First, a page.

Own your body, own your devices.
In the future, when you see a person covered from head to toe in tattoos, you might find yourself thinking, “that person must own a lot of devices.” Thanks to a new invention from the creative minds at the Massachusetts Institute of Technology, (MIT) that future is now, albeit temporarily.
In collaboration with Microsoft, the MIT Media Lab developed a temporary tattoo that turns a user’s skin into a touch interface for smartphones and computers.
The project, led by PhD student Cindy Hsin-Liu Kao, is made possible thanks to a surprisingly common element: gold leaf. The thin, often decorative material is found on the frames of painting or sprinked in vodka or on top of desserts. And metallic temporary tattoos have absolutely dominated festival fashion, making this project an aesthetically pleasing innovation.
According to the research paper on DuoSkin, researchers wanted to find if gold leaf would be a workable material for the temporary tattoos.
Turns out it’s quite workable! The team from MIT was not only able to acheive the conductivity required to achieve the interaction with connected devices, but were also able to shape the gold leaf into intricate designs that are every bit as expressive as a standard tattoo.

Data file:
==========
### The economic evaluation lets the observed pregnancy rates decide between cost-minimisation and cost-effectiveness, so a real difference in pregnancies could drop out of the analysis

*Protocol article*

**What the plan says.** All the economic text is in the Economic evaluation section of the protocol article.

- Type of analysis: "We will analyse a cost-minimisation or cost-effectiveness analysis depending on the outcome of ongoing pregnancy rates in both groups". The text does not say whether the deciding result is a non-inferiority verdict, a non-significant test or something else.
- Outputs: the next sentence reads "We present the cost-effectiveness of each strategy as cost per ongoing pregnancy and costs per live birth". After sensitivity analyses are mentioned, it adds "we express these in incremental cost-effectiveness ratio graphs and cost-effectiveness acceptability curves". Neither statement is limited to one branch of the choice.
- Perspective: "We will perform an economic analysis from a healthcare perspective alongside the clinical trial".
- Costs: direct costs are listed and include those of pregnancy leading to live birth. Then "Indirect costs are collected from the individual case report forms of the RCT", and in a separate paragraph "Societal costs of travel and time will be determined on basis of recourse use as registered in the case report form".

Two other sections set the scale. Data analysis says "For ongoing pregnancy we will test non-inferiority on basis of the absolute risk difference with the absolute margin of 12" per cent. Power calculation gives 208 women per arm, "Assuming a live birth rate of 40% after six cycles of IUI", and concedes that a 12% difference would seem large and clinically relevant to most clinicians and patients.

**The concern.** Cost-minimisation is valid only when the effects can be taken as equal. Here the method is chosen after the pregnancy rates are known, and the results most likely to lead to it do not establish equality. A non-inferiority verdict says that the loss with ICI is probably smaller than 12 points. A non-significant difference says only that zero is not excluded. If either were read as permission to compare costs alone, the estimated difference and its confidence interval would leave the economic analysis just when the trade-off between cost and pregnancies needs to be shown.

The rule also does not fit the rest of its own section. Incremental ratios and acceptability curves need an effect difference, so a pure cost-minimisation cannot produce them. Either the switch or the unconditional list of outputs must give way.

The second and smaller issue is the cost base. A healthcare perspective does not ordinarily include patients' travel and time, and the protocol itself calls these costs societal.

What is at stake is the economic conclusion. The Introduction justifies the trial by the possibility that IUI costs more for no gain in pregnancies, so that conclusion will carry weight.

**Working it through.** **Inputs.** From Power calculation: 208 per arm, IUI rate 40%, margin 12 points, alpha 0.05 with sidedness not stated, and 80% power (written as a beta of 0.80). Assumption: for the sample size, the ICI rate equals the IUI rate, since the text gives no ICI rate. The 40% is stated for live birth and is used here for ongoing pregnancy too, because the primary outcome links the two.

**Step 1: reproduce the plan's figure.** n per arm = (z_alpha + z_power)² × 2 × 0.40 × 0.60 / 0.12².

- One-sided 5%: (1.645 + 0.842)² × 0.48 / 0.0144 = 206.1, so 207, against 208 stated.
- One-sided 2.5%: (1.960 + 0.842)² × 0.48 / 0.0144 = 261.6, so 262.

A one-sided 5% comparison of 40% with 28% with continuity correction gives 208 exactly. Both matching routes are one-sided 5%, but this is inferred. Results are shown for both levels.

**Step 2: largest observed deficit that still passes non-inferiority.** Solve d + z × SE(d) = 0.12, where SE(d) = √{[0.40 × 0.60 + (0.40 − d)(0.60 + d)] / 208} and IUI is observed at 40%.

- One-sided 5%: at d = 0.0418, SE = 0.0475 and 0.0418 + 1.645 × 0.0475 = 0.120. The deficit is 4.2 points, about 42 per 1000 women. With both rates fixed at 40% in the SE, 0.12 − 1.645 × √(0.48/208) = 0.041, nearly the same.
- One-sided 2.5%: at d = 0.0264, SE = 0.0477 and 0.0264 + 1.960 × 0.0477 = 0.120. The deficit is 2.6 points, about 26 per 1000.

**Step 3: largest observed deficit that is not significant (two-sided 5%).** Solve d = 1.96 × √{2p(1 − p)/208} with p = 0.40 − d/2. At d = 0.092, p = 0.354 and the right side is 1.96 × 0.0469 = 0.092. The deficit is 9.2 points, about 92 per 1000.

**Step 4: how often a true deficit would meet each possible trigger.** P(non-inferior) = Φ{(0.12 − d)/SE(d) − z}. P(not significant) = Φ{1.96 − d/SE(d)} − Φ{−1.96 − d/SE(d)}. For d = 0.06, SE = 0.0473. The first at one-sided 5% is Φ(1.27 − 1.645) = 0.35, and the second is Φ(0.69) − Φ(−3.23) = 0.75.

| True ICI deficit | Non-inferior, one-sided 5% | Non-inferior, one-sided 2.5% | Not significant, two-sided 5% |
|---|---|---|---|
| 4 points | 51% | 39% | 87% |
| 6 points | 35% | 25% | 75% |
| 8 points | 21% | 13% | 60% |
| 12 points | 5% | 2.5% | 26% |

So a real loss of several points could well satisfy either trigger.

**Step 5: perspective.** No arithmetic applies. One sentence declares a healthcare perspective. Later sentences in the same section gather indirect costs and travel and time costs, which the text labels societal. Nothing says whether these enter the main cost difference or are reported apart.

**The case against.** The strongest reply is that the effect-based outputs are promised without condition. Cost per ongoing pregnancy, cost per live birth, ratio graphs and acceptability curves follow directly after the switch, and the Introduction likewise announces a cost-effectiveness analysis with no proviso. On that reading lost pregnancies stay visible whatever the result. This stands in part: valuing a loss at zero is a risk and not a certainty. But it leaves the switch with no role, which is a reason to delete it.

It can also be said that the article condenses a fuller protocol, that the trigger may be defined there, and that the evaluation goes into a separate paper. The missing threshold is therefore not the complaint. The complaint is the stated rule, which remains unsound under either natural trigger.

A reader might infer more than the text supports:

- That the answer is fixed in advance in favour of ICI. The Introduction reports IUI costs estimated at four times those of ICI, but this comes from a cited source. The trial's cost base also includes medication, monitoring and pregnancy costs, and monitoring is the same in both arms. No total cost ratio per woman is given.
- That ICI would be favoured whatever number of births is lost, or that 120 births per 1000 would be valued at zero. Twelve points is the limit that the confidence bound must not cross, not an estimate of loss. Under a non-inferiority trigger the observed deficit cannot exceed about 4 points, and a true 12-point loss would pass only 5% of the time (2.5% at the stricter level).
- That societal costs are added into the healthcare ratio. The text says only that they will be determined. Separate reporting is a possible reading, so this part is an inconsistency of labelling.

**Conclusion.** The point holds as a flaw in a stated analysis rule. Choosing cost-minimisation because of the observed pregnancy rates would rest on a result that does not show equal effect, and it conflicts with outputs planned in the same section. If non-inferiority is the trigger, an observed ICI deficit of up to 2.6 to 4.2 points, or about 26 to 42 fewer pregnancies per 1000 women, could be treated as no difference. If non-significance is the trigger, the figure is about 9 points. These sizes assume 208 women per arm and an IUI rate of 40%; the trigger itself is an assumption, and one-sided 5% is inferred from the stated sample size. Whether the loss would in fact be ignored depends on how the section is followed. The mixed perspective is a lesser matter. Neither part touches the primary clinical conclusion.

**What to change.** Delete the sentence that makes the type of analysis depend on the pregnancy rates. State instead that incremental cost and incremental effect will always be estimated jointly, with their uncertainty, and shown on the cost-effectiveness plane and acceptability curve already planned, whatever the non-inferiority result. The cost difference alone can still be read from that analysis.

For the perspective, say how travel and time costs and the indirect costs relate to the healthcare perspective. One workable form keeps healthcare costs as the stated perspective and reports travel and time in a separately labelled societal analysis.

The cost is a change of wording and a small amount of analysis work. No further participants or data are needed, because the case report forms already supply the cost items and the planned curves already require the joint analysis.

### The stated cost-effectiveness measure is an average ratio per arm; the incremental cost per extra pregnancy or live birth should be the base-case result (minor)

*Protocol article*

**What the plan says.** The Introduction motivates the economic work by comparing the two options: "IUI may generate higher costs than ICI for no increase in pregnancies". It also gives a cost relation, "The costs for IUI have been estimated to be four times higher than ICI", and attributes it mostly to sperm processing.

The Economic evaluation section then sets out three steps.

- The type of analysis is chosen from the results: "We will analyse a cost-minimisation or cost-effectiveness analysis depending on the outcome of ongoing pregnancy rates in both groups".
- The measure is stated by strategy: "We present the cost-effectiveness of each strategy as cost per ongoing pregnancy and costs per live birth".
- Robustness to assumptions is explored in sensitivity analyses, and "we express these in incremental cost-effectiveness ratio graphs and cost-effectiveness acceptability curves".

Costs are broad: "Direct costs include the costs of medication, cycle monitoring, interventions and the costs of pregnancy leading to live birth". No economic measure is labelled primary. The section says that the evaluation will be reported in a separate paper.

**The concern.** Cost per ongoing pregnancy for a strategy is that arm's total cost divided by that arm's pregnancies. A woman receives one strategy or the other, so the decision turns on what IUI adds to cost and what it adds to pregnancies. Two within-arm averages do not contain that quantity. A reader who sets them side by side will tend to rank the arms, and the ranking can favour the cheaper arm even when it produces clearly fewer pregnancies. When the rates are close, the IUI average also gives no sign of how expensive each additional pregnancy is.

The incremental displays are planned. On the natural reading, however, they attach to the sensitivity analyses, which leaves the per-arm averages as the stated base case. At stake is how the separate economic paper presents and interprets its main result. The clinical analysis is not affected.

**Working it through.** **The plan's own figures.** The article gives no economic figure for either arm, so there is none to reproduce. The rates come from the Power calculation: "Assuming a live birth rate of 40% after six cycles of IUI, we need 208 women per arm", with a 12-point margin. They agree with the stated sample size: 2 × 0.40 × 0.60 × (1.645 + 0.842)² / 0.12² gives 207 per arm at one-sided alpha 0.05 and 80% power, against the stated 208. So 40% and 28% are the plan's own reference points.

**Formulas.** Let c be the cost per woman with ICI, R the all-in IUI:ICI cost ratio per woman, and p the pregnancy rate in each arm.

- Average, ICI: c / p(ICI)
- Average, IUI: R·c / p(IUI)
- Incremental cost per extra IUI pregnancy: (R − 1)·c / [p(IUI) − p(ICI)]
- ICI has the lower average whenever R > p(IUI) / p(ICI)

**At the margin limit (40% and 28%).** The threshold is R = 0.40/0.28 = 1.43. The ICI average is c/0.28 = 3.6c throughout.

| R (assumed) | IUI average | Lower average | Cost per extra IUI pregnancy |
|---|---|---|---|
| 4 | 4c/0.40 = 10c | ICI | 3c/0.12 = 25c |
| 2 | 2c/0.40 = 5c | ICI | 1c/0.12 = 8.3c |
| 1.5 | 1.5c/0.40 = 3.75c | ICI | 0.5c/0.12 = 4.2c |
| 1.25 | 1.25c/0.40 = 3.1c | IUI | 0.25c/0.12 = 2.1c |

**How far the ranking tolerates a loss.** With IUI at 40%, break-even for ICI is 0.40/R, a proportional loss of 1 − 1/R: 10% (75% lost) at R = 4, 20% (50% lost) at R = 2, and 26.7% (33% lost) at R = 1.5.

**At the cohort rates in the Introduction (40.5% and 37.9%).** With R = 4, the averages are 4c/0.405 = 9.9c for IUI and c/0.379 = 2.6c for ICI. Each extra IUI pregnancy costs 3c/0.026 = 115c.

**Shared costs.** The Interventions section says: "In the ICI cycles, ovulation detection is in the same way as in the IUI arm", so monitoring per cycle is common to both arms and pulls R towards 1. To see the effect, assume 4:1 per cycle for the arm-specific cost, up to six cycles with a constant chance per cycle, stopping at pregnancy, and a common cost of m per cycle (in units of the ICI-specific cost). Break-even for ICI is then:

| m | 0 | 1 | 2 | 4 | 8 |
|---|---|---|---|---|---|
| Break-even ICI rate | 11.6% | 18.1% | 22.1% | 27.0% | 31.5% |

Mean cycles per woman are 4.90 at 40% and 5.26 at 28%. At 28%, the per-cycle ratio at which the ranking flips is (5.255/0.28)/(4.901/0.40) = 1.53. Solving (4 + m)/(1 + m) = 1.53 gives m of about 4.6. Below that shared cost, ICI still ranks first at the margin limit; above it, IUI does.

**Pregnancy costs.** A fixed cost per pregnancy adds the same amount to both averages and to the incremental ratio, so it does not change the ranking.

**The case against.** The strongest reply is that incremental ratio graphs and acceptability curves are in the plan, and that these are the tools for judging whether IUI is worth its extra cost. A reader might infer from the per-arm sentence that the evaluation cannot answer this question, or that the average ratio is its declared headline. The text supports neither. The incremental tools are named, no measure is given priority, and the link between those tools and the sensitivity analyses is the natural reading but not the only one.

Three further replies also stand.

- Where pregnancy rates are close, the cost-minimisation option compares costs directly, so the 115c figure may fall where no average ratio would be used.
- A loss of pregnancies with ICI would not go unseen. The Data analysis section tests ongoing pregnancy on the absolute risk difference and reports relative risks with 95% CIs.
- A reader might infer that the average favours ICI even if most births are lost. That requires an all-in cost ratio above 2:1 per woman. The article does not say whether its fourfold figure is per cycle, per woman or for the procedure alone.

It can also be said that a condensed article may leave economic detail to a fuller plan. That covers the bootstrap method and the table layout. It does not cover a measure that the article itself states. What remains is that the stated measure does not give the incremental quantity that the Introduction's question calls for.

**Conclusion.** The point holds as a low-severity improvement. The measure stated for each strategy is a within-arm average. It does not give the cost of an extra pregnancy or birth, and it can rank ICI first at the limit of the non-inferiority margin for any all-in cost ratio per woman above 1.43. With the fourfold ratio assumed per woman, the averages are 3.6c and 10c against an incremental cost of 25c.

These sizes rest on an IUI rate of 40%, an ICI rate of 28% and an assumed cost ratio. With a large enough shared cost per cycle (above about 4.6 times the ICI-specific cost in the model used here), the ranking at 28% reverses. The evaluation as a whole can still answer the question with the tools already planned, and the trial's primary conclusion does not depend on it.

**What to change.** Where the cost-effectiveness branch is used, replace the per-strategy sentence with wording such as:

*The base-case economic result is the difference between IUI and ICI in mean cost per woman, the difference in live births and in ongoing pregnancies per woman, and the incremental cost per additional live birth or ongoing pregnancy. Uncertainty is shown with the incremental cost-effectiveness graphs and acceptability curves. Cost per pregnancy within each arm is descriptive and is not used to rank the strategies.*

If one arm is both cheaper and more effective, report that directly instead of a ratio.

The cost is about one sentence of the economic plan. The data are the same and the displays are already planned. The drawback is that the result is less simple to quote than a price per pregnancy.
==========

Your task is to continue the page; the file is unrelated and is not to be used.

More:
In a video demonstrating the capabilities of the stick-on tattoos, Hsin-Liu Kao walks through a variety of ways the material can be used, including moving a cursor on a computer screen, lighting up to display other colors in response to temperature or emotions, or storing data that could be read by a smartphone or other device via NFC.
Creating the functional, fashionable tattoos is suprisingly simple as well—an intentional decision on the part of the team, inspired by the culture of Tawain, where cosmetics and accessories are readily acessible and affordable to anyone who wants to temporarily change their look.
According to Hsin-Liu Kao, all that is required is a simple piece of graphic design software to design a circuit. The design is then printed out with a vinyl cutter, and the gold leaf is layered atop it. The final product is applied to the skin like any other temporary tattoo, turning the surface of the skin it’s placed on into an interactive surface for any connected device.
The researchers at MIT aren’t the only ones trying to modernize tattoos. Researchers at the University of California, San Diego recently developed a temporary tattoo that serves as an on-skin breathalyzer to tell how drunk the wearer is. Last year, mobile development company Chaotic Moon unveiled its Tech Tats project, which essentially paints sensors that one would expect to find in a fitness tracker onto a person’s body.
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